A Seattle Police Officer displays a Stinger missile launcher tube recovered during the Gun Buyback event on Jan. 26. 712 guns were recovered in exchange for $68,000 in gift cards.
Gun Buyback Event took over 700 firearms out of the community
On Jan. 26, the Seattle Police Department set up shop underneath I-5 between Cherry and James Street where they handed out gift cards in exchange for firearms. The event was supposed to run from 9 a.m. to 3 p.m., but so many people showed up they ran out of gift cards and had to shut it down after four hours, with the promise of another event in the future.
712 guns were recovered (364 rifles, 348 pistols) and, the most unique item of the day, a Stinger missile launcher tube. While a few (those considered inoperable) will be given to local artists to incorporate into their work, the rest will meet their doom by being melted down at the Nucor steel plant in West Seattle and turned into rebar. $68,000 in gift cards were handed out in return.
The event was sponsored by Seattle and King County leadership and several businesses and private citizens chipped in, including $30,000 in gift cards from Amazon.
“There was clearly a lot of pent up demand for a gun buyback,” Seattle Mayor Mike McGinn said in a statement. “I’m pleased that so many people were able to safely dispose of unwanted guns.“
“Hundreds of homes in King County are safer today, with these unwanted guns out of the house,” King County Executive and West Seattle resident Dow Constantine said. “The turnout shows the demand is there, and I think all those who donated funds to provide the financial incentive.”
King County Sheriff John Urquhart said the event was an opportunity for people to safely get guns out of their homes. “It is a much better choice to remove an unwanted gun from a home rather than leave it where it can be stolen and used in a crime.”
Seattle Police said there were several private gun buyers posted up around the event attempting to offer a better deal than the gift cards, but “very few members of the public chose to sell their weapons, preferring to participate in the gun buyback.”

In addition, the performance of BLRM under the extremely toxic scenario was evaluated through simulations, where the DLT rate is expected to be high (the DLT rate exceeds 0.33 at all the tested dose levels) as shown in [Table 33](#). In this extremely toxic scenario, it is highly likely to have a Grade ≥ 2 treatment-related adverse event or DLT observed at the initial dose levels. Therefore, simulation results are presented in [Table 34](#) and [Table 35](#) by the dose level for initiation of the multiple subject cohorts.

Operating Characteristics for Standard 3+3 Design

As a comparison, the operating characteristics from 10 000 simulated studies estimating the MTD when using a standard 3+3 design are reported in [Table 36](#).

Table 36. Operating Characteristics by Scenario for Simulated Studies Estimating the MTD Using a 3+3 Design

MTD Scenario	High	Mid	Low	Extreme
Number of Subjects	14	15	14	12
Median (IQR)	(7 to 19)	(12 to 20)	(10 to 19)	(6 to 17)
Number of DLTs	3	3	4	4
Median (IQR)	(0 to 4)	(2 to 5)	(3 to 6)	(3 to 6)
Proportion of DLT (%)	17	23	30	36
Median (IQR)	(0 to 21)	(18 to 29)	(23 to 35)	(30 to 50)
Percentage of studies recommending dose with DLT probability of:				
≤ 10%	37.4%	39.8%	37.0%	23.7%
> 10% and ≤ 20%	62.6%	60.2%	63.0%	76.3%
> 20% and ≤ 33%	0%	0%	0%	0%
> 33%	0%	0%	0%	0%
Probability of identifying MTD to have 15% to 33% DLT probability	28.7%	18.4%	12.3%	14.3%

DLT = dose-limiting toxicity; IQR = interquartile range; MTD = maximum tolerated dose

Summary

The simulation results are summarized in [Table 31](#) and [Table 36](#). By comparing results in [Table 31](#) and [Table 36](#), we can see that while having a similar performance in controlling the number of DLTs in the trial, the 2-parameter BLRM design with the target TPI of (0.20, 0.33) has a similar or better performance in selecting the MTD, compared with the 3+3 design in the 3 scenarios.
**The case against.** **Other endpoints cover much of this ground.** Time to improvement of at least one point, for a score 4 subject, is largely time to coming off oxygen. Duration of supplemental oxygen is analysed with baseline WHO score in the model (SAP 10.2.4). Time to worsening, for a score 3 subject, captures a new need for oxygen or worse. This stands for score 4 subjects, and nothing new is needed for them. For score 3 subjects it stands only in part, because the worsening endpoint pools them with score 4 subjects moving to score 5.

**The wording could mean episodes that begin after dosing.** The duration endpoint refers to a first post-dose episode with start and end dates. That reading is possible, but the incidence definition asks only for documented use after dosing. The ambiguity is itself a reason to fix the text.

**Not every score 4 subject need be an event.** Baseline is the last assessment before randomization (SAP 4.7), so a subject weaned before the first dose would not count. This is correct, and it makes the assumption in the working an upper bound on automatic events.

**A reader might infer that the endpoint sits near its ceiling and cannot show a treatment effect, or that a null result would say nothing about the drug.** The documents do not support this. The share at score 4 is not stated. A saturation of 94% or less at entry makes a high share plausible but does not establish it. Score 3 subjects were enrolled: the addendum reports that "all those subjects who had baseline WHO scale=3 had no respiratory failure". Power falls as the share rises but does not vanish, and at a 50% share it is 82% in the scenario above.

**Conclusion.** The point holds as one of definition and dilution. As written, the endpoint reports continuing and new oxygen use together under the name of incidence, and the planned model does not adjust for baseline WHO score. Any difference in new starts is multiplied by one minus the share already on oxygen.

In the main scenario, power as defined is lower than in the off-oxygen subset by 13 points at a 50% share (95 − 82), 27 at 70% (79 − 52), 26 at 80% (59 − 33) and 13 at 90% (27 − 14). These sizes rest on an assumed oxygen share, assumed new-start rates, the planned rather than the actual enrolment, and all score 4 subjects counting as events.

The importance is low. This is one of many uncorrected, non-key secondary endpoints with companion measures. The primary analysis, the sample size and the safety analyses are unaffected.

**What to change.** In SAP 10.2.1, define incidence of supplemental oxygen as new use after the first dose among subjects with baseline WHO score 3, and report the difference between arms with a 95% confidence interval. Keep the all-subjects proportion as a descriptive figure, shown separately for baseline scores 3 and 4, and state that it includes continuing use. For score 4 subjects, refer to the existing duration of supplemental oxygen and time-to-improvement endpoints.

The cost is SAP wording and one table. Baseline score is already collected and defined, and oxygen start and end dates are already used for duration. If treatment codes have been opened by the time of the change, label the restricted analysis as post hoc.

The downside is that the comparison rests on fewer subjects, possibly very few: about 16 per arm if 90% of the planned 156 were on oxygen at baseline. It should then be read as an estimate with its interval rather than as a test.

Current Washington State law allows residents to sell guns privately without a background check, which has become an issue of debate at state and national levels as the country grapples with ways to reduce high-profile mass shootings like the Sandy Hook Elementary tragedy in Connecticut and the Café Racer shootings in Seattle.
Much buzz was created around the Stinger missile launcher tube (there was no actual missile inside) collected during the buyback. The man walking around with the intimidating tool of war was informed it is, in fact, illegal to possess controlled military items and he told police he had just purchased it from someone at the event for $100. Police took possession of the tube and said they would contact the Army Criminal Investigation Division in an attempt to trace how it made its way out of military hands into the general public. SPD said such items are supposed to be accounted for by the military until they are ultimately destroyed.
The man said he would take a $100 gift card in exchange for the tube, but made it clear he would rather get it back as a keepsake if legally possible.
SPD also wished to remind residents they can always drop off unwanted firearms at their local police precinct. It is probably a good idea to contact the precinct first (Southwest Precinct's phone number is (206) 733-9800) to let them know you are coming with guns.